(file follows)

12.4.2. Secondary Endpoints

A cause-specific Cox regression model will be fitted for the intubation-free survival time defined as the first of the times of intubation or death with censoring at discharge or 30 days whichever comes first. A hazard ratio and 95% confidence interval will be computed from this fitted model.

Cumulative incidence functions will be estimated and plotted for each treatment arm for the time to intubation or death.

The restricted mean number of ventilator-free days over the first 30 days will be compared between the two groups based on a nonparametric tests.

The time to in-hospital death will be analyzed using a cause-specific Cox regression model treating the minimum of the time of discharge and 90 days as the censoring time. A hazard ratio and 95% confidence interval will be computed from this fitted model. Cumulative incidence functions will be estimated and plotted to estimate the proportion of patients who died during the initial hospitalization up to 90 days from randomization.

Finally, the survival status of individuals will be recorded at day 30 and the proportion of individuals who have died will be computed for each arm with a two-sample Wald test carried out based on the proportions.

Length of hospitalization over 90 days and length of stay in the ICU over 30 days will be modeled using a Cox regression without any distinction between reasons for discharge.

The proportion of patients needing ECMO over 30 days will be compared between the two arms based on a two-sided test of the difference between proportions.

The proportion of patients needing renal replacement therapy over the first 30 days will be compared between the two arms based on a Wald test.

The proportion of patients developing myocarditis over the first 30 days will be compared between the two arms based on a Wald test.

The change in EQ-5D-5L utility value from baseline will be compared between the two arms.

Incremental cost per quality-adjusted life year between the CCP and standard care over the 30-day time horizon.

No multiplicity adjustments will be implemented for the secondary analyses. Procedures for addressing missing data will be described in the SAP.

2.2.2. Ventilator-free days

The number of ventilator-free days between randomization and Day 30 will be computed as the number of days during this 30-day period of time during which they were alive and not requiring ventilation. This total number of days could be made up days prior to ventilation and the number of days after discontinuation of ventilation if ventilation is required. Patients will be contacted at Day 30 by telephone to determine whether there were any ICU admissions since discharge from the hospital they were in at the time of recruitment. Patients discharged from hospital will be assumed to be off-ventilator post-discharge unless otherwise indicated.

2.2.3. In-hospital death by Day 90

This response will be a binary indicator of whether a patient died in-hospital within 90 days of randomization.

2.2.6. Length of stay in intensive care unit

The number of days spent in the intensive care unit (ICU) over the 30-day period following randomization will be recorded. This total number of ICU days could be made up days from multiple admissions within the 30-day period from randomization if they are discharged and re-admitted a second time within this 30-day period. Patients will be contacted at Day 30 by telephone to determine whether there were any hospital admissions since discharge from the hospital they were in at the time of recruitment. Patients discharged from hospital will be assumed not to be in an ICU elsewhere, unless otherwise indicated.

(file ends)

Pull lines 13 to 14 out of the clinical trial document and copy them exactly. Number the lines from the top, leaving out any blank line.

No multiplicity adjustments will be implemented for the secondary analyses. Procedures for addressing missing data will be described in the SAP.

2.2.2. Ventilator-free days